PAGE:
Elnor isn't too keen on the idea though since he too has felt completely abandoned by Picard all these years. What kind of asshole has Picard been? I've got to say, if this series achieves anything, it's going to be the slander and ruination of Picard pretty much spotless legacy. But maybe that is part of the idea, to make him more human?

As Picard leaves he decides to go have a drink in one of the "Romulans only" bar, but not before he pulls down the sign and kicks it away. What a great way to make friends. A Romulan ex-politician confronts him, and ends up challenging him to a duel with actual swords. At first Picard refuses, but the bad guy is about to kill him when Elnor shows up and ends it with a cool looking but probably useless spin-sword-slash. The entire scene is so obviously set up for them to be able to show us Elnor's skills because why else would Picard decide to behave this way? But then someone shows up with a blaster rifle and says something along the lines of "your combat skills won't be good against my gun" which also reminds me of that scene in Indiana Jones. It'll definitely be interesting to see how they plan to make Elnor's combat skills useful later on and hopefully he knows more than just how to swirl through the air with his sword.

When Picard asks Elnor why he changed his mind he basically just answers "ehhh I just felt like it". The writing in this can be both so extremely lazy and down right bad some times and other times it is gracefully subtle and clever. It's like there are several different people writing different scenes and that is probably the way it is too.

Let's go to Soji for a little bit though. She is finally addressing the fact that Narek is acting weird as hell and he needs to turn up the charm-dial a few notches to ease her mind. Ramdha, the liberated ex-borg Romulan from the last episode who accused Soji of being "The Destroyer" came from a ship called the Shaenor. I mentioned briefly in a previous post that this made her special somehow, but it hasn't been explained why yet. Narek and Soji both agree they need to dig deeper into this. Narek then confronts Soji with the fact that there are no records of how she came onto the cube. Soji seems to think he is just toying with her but Narek is actually divulging some pretty sensitive information. He is basically telling her that he knows that she has been doing some trickery which she A) either already knows and then presumably isn't to happy about him knowing or B) doesn't have a clue about and then he's just made her really confused. What is Narek trying to achieve?

But not much happens with this information, Soji seems to think he is just making things up, as mentioned and they quickly move on to other things.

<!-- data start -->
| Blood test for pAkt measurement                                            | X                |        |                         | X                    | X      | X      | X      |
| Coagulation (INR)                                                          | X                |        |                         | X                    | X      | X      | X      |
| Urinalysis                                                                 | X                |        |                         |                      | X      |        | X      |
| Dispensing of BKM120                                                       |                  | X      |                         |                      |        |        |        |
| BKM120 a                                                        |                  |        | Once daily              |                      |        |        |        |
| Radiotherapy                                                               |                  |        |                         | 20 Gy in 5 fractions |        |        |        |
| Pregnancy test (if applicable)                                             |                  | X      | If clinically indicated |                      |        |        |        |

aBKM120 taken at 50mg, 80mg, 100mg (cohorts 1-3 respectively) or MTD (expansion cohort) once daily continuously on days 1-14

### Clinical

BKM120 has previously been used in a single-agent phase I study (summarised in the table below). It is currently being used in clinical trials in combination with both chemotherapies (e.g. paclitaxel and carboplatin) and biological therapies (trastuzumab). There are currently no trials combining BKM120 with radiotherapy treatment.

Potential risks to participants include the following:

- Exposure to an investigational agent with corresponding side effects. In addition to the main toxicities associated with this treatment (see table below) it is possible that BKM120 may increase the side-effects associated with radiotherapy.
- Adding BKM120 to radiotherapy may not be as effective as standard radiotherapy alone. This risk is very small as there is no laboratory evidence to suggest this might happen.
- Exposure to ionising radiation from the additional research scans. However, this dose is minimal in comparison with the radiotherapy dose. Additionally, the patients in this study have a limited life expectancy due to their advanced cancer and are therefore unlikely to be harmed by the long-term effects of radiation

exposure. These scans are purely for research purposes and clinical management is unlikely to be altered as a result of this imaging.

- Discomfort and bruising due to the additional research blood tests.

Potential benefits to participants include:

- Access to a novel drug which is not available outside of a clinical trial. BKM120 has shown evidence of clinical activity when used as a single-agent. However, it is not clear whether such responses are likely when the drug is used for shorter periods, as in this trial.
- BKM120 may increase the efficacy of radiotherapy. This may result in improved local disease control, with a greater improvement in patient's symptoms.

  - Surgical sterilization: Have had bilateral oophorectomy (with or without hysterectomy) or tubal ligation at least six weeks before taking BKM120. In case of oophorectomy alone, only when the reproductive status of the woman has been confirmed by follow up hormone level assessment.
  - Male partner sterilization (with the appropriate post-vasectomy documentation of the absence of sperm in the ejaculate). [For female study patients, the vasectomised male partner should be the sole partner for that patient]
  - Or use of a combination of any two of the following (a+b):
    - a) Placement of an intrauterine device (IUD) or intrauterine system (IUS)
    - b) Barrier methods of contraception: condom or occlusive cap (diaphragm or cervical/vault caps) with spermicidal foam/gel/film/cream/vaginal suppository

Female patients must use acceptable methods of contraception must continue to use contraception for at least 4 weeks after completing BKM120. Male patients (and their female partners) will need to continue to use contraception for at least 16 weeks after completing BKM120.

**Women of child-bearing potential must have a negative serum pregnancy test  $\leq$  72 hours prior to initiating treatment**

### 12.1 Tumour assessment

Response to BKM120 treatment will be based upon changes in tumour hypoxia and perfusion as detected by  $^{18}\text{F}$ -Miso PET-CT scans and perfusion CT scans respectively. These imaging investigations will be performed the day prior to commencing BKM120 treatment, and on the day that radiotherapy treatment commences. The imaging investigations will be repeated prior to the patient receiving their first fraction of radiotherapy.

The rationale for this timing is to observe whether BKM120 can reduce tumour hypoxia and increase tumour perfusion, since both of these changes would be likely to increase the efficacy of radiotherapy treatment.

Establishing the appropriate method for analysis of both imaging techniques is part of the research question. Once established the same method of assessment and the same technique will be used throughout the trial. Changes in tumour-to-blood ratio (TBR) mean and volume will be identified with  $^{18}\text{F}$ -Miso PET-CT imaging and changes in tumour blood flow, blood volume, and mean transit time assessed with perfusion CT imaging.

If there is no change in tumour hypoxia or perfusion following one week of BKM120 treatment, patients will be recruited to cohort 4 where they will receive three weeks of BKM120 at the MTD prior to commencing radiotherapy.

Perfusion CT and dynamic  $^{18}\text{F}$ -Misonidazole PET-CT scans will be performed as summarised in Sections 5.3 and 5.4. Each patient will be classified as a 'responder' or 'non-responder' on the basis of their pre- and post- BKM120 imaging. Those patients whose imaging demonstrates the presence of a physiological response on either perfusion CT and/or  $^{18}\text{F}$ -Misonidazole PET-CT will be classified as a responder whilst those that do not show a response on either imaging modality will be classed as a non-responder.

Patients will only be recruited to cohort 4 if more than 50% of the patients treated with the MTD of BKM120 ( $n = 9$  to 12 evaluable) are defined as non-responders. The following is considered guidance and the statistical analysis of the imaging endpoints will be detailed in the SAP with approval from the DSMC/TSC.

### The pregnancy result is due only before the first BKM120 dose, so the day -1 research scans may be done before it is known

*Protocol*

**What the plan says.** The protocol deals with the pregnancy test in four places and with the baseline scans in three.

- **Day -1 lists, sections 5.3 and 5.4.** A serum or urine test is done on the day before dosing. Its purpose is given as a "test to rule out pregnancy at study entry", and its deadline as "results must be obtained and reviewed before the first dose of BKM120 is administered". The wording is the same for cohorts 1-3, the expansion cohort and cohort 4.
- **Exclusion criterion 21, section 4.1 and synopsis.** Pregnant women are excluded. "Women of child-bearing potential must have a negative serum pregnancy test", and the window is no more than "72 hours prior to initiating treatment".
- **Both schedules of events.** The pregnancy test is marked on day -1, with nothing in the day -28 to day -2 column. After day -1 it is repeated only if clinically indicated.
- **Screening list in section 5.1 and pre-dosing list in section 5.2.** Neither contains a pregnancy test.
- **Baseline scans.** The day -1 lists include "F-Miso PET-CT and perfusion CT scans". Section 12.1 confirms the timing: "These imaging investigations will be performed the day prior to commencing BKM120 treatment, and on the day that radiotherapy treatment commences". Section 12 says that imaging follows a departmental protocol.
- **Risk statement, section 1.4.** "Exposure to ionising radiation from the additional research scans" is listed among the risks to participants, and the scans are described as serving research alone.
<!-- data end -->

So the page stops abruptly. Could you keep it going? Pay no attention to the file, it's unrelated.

Nareks sister (?) makes another appearance to see how things are getting along. While they are referring to eachother as siblings, I am not so sure they are. They're pretty handsy for being siblings, but then I'm not well versed in Romulan customs. In their conversation they refer to "the rest of them", implying they know there are a lot more synthetics out there somewhere and the plan is to try to get Soji to tell them where they are, either she knows it consciously or not. He tells his "sister" that he is planting the seed of doubt in Soji, though what kind of doubt it is is not entirely clear yet.

Back on board the ship they've of course been attacked by Kar Kantar. A short battle ensues which is literally just an excuse to allow yet another character to make a grand entrance as she saves their behinds. Just as her ship is about to be destroyed (after she has dealt with Kar Kantars Bird of Prey) she is beamed over and it is - Seven of Nine!

Yay! Now if the rest of the Voyager crew could join as well...

I've been waiting for this moment and it's going to be very interesting to see how she fits in with Picard rag tag team of weirdo's but also how she will fit in with Picard himself. Seven of Nine is arguably one of the best characters of Voyager (though she was apparently intended mostly as eye-candy the writers managed to make so much more out of her).

To wrap up, though more might and probably still will join;
Picard - needs no introduction.
Raffi - Picard ex-colleague, unknown role. Angry with Picard and claims she is just hitching a ride and will leave them as soon as they get where she needs to but we all know that's not going to happen.
Rios - Picards laid back pilot.
Agnes - Picards somewhat strung up synthetics expert of unknown usefulness.
Elnor - PIcards close combat expert of unknown usefulness.
Seven of Nine - Ex-borg of extreme usefulness.

This episode doesn't move the plot forward much but rather stacks the deck a bit higher. I don't mind that at all as I find it's necessary to build a good story. All this needs now is for these different characters to blend together well with great chemistry and we might actually have a very tasty soup.

Images from dailytimes.com, wikipedia.com, gamesradar.com.